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Author Message
 Who's my grandparent?

Okay, there exists a getpid() in a variety of programming
languages, and shells, and there exists a getppid() to
get the parent process ID in a variety of languages and shells.
But how can I get my grandparent pid, in some way that is
portable?  The only thing I can think of is to read the ouput
of a 'ps' command, because there doesn't seem to be any standard
calls or commands that give me that.

Ideally, it would be nice if there was some sort of getppid command
that instead of just returning YOUR parent, would return the parent
of a pid you give it as an argument.  Again, I don't care if
this is something in a shell or a more low-level language like C,
I just want to know if anyone out there has seen some sort of a
way to do this, in any language or any shell.

I want to avoid 'ps' because it's flags differ so much from
one UNIX to another, as does its output format.



 Mon, 02 Jun 2003 15:51:13 GMT   
 Who's my grandparent?
In article <919u5h$ho...@news.doit.wisc.edu>,

Actually,  thanks to XPG4, ps has actually converged.  For instance,
the same works for both HP-UX 10.x &11.x and Linux Red Hat 6.1 (under ksh):

   UNIX95=1 ps -p $PPID -o ppid=

(don't forget the trailing "=").  On some systems,  xpg4 compliant
utilities will be in a separate bin directory, /usr/xpg4/bin for
example.

--
Dan Mercer
damer...@uswest.net



 Mon, 02 Jun 2003 21:09:36 GMT   
 Who's my grandparent?
On 14 Dec 2000 07:51:13 GMT, Steve Mading <madi...@baladi.bmrb.wisc.edu> wrote:

How about looking in the /proc directory?  (or is this linux-centric?)

--

Remove 'wakawaka' and 'invalid' to e-mail me.  You can thank spammers for this
inconvenience.

I didn't do it!  Nobody saw anything!  You can't prove anything! -- bart



 Tue, 03 Jun 2003 05:58:46 GMT   
 Who's my grandparent?
: On 14 Dec 2000 07:51:13 GMT, Steve Mading <madi...@baladi.bmrb.wisc.edu> wrote:
:>
:>I want to avoid 'ps' because it's flags differ so much from
:>one UNIX to another, as does its output format.

: How about looking in the /proc directory?  (or is this linux-centric?)

All /proc directory layouts are vendor-specific.



 Tue, 03 Jun 2003 07:31:18 GMT   
 Who's my grandparent?

: Actually,  thanks to XPG4, ps has actually converged.  For instance,
: the same works for both HP-UX 10.x &11.x and Linux Red Hat 6.1 (under ksh):

:    UNIX95=1 ps -p $PPID -o ppid=

: (don't forget the trailing "=").  On some systems,  xpg4 compliant
: utilities will be in a separate bin directory, /usr/xpg4/bin for
: example.

I'm afraid I have no idea what this XPG4 is.  (There is no /usr/xpg4
in any of the unix system I have access to.)



 Tue, 03 Jun 2003 07:33:06 GMT   
 Who's my grandparent?

There isn't on SCO OpenServer 5 either but I thought I'd try it anyway. It
works. Just try it.

What systems are you going to be using this on?

--
Richard Howlett

mailto:rich...@howie.org.uk



 Tue, 03 Jun 2003 07:45:12 GMT   
 Who's my grandparent?
On 14 Dec 2000 23:31:18 GMT, Steve Mading <madi...@baladi.bmrb.wisc.edu> wrote:

Thanks for the heads up.  Should I worry about changes w/ a specific vendor?
(elinux on the etrax100 board in this case)

--

Remove 'wakawaka' and 'invalid' to e-mail me.  You can thank spammers for this
inconvenience.

I didn't do it!  Nobody saw anything!  You can't prove anything! -- bart



 Tue, 03 Jun 2003 10:44:50 GMT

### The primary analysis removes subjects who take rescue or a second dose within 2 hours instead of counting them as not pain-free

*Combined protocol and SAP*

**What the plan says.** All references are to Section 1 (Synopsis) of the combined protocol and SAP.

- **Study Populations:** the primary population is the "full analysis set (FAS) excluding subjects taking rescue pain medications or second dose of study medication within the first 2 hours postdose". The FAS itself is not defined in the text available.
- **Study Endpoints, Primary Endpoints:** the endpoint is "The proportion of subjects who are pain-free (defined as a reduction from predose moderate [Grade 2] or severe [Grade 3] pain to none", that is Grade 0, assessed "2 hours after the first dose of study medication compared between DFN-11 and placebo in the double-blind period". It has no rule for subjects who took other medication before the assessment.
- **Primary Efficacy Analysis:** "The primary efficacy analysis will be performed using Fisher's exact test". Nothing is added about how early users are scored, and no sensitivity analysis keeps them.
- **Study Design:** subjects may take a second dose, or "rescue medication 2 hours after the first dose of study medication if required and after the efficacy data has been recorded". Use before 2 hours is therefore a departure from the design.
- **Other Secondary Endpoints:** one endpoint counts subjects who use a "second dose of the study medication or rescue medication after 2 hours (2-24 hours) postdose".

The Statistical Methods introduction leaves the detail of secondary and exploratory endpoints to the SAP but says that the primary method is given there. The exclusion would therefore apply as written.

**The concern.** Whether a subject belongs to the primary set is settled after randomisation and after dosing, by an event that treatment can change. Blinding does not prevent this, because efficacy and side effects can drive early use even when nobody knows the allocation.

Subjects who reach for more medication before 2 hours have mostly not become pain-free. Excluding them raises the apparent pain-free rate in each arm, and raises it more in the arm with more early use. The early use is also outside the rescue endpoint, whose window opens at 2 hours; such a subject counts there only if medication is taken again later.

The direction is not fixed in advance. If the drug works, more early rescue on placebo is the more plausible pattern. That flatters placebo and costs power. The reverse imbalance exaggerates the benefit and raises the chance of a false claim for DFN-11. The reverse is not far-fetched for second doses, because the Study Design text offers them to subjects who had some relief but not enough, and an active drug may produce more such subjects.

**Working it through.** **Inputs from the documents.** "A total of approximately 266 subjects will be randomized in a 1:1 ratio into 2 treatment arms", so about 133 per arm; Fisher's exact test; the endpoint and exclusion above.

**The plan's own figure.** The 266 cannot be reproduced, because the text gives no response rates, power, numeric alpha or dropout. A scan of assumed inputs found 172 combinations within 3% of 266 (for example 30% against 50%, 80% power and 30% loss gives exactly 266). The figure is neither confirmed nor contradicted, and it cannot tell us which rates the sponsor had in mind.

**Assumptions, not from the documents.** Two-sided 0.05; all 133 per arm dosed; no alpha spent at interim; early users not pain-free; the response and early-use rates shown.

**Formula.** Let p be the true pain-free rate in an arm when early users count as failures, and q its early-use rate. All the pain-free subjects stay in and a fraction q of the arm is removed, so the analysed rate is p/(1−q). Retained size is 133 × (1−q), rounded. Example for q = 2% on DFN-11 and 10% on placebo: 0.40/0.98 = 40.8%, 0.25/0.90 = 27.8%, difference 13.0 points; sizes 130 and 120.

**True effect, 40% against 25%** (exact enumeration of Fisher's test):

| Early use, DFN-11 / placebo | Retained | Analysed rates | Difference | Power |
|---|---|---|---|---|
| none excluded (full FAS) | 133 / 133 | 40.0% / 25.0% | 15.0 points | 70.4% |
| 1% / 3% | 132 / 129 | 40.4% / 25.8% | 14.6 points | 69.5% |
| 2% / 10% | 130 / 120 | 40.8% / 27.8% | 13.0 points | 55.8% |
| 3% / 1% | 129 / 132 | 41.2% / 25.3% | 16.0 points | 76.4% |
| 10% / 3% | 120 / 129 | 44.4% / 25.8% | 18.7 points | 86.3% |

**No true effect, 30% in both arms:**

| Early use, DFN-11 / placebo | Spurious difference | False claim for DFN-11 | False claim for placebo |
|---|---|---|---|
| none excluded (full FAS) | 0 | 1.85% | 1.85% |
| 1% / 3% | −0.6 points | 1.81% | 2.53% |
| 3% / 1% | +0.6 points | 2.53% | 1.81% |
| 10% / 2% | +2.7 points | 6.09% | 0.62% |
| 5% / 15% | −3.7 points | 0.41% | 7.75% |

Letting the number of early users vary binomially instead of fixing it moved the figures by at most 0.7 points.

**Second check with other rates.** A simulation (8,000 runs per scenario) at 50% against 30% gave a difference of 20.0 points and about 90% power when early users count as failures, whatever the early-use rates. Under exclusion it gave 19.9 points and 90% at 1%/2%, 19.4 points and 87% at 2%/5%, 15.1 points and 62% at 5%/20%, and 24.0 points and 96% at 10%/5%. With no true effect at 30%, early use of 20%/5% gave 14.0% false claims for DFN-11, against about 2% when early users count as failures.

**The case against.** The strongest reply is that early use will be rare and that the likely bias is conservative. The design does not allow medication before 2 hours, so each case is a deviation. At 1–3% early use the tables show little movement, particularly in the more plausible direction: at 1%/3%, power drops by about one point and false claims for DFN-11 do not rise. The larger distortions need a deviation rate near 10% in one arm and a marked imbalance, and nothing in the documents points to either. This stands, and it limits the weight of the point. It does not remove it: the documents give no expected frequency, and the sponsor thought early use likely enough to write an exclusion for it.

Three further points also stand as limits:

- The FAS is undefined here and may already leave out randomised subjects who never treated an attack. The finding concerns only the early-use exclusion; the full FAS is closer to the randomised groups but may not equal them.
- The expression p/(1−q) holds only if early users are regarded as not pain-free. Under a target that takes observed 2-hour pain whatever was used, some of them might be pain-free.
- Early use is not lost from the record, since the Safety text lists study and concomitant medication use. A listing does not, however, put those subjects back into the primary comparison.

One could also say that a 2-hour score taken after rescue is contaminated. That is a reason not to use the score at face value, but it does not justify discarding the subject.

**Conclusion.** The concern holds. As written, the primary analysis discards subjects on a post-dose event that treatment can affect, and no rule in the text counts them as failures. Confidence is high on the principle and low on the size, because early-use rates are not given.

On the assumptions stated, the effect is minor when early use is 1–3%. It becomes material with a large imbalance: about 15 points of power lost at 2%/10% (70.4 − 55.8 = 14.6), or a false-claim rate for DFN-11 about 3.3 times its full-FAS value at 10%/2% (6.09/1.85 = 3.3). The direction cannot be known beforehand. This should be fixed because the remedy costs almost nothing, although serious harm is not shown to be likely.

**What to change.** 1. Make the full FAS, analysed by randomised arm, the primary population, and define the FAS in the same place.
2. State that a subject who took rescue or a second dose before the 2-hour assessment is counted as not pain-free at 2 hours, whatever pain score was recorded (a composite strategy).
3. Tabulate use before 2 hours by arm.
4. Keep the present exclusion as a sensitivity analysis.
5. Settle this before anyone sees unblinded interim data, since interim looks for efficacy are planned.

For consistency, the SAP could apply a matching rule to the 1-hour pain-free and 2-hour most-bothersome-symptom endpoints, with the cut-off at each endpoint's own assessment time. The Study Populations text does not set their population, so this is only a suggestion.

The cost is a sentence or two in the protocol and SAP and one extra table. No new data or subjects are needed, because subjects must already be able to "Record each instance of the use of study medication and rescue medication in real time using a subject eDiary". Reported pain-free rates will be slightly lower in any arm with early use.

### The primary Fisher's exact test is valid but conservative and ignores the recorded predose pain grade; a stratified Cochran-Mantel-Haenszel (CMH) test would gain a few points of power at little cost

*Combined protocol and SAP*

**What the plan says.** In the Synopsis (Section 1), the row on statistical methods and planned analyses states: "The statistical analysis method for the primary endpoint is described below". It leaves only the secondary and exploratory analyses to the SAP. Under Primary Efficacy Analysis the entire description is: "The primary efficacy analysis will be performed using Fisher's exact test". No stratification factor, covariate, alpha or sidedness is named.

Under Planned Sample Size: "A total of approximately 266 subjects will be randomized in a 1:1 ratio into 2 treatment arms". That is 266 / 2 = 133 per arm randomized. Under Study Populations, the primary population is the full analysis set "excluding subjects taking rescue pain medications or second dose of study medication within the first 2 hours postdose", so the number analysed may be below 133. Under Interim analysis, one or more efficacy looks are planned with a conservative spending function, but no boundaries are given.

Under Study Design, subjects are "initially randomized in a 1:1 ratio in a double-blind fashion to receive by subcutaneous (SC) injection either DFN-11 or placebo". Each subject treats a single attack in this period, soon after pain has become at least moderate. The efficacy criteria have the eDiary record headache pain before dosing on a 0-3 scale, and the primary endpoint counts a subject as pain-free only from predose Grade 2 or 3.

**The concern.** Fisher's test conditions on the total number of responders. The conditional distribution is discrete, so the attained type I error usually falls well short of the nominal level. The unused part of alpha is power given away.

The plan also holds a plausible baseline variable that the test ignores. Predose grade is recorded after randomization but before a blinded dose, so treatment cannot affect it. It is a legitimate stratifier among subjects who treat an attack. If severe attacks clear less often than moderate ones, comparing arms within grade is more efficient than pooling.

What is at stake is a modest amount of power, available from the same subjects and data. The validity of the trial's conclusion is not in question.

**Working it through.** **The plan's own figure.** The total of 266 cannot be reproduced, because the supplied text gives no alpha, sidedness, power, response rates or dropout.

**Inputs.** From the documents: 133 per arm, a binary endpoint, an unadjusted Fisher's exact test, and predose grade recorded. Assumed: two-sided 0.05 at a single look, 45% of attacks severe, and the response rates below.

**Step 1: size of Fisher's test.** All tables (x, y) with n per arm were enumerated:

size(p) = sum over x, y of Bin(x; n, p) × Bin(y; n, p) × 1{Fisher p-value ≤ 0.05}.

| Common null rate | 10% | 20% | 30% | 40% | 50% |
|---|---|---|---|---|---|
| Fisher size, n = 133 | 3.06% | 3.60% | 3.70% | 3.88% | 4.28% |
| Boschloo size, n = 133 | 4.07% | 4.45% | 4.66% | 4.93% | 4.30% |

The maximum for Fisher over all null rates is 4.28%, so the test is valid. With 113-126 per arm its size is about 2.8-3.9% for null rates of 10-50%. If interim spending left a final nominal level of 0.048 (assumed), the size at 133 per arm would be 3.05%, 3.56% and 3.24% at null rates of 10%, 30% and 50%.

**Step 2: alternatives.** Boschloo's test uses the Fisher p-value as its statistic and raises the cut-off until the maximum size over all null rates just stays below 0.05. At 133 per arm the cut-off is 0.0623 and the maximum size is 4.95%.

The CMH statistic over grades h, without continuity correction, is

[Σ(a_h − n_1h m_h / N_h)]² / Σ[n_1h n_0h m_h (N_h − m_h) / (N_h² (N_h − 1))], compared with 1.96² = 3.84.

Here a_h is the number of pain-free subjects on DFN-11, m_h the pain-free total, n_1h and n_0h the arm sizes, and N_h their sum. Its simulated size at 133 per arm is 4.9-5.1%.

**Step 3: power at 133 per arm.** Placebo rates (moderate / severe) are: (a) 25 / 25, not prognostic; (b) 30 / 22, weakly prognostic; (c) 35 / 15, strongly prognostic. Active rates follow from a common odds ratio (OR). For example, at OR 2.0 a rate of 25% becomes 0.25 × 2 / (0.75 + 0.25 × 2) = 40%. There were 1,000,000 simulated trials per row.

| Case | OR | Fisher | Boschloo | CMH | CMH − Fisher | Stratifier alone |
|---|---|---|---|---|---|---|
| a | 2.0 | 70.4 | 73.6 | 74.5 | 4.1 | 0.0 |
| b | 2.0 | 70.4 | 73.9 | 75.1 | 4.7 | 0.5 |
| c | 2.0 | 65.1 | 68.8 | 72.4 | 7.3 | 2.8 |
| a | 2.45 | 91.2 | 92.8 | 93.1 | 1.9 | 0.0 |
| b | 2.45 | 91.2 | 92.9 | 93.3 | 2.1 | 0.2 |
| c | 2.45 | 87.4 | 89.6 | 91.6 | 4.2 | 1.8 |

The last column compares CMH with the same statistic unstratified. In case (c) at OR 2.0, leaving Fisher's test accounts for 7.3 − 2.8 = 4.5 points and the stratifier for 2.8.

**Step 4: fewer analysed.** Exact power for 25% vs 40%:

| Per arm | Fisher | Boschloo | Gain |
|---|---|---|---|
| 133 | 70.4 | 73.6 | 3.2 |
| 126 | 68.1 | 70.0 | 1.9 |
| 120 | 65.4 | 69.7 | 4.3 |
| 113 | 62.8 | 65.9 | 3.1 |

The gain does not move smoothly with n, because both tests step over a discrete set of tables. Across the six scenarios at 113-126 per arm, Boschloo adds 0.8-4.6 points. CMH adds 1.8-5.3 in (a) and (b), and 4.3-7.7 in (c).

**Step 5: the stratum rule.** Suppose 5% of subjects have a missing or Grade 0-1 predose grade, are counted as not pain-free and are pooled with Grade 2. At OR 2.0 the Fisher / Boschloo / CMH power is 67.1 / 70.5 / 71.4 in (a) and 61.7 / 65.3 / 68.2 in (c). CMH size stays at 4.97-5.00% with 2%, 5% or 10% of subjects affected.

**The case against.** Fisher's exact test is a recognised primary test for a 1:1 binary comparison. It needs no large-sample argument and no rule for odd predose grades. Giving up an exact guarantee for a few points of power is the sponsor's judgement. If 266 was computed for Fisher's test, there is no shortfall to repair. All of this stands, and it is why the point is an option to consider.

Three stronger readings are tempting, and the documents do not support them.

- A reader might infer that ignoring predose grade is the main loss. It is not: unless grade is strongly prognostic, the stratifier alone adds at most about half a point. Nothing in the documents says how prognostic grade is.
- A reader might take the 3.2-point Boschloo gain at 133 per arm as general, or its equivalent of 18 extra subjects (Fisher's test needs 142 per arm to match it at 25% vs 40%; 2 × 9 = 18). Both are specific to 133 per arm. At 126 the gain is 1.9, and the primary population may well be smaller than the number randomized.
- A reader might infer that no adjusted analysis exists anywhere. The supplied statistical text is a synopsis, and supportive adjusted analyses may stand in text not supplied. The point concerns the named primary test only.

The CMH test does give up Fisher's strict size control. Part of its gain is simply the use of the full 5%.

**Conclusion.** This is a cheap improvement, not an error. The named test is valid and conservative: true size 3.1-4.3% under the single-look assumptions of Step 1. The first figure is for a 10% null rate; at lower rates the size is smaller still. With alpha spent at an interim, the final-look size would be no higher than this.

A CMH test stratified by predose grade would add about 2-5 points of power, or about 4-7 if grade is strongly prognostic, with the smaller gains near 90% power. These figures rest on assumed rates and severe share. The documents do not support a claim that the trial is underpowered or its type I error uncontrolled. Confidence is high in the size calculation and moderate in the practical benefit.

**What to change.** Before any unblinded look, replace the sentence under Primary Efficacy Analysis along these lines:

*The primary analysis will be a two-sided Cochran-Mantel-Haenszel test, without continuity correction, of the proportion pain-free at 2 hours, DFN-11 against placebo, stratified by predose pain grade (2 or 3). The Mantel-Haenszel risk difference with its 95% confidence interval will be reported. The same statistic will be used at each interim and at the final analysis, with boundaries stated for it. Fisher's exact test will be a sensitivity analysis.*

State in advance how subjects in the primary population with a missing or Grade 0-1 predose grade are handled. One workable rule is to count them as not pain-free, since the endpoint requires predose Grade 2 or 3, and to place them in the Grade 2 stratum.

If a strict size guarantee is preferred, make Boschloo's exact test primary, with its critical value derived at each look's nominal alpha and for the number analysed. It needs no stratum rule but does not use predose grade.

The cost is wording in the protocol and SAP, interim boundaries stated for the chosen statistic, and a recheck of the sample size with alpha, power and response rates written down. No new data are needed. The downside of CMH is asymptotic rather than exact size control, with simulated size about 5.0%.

Who's my grandparent?

  >> All /proc directory layouts are vendor-specific.

  n> Thanks for the heads up.  Should I worry about changes w/ a
  n> specific vendor?  (elinux on the etrax100 board in this case)

Generally, yes.  The Linux kernel (which is what you care about) has,
can, and will continue to change the format of the contents of /proc
files.

They don't like to do it, but they aren't nearly as concerned about
keeping backward-compatibility here as they are about getting a correct,
usable interface.

--
-------------------------------------------------------------------------------
 Paul D. Smith <psm...@baynetworks.com>    HASMAT--HA Software Methods & Tools
 "Please remain calm...I may be mad, but I am a professional." --Mad Scientist
-------------------------------------------------------------------------------
   These are my opinions---Nortel Networks takes no responsibility for them.



 Tue, 03 Jun 2003 15:28:28 GMT   
 Who's my grandparent?
In article <91blbi$kj...@news.doit.wisc.edu>,

XPG4 is a standard.  Some vendors use a separate directory path
to hold the compliant function.  Most just build the compliance in
(like Linux and HP-UX 10/11) but some of those (HP-UX) rely on
the UNIX95 env var being set (to any value) to trigger the new
functionality.  Under any circumstances,  setting UNIX95 for the
ps command does no harm.  Check your man pages for the ps
command and pay particular attention to the "Standards Compliance" section:

Name
     ps - report process status

...

Standards Compliance
     ps: SVID2, XPG2, XPG3, XPG4

Did you try the command to see if it works?  There is no portable
API for reading the process table.

--
Dan Mercer
damer...@uswest.net



 Wed, 04 Jun 2003 02:01:33 GMT   
 Who's my grandparent?
You either have to parse "ps" (or /proc, which is even less portable)
or have the parent process stash *its* PPID somewhere that the child
can find it.

Uh, *why* do you need a grandparent PID anyways?  "Grandparents" have
no particular relation to their "grandchildren" and there is not
generally a need for a process to need this information, which is why
there's no easy way to get it.

                               Chris Mattern



 Sat, 07 Jun 2003 06:20:07 GMT   
 Who's my grandparent?
And many vendors don't provide a /proc at all.

                       Chris Mattern



 Sat, 07 Jun 2003 06:21:36 GMT   
 
   [ 11 post ] 

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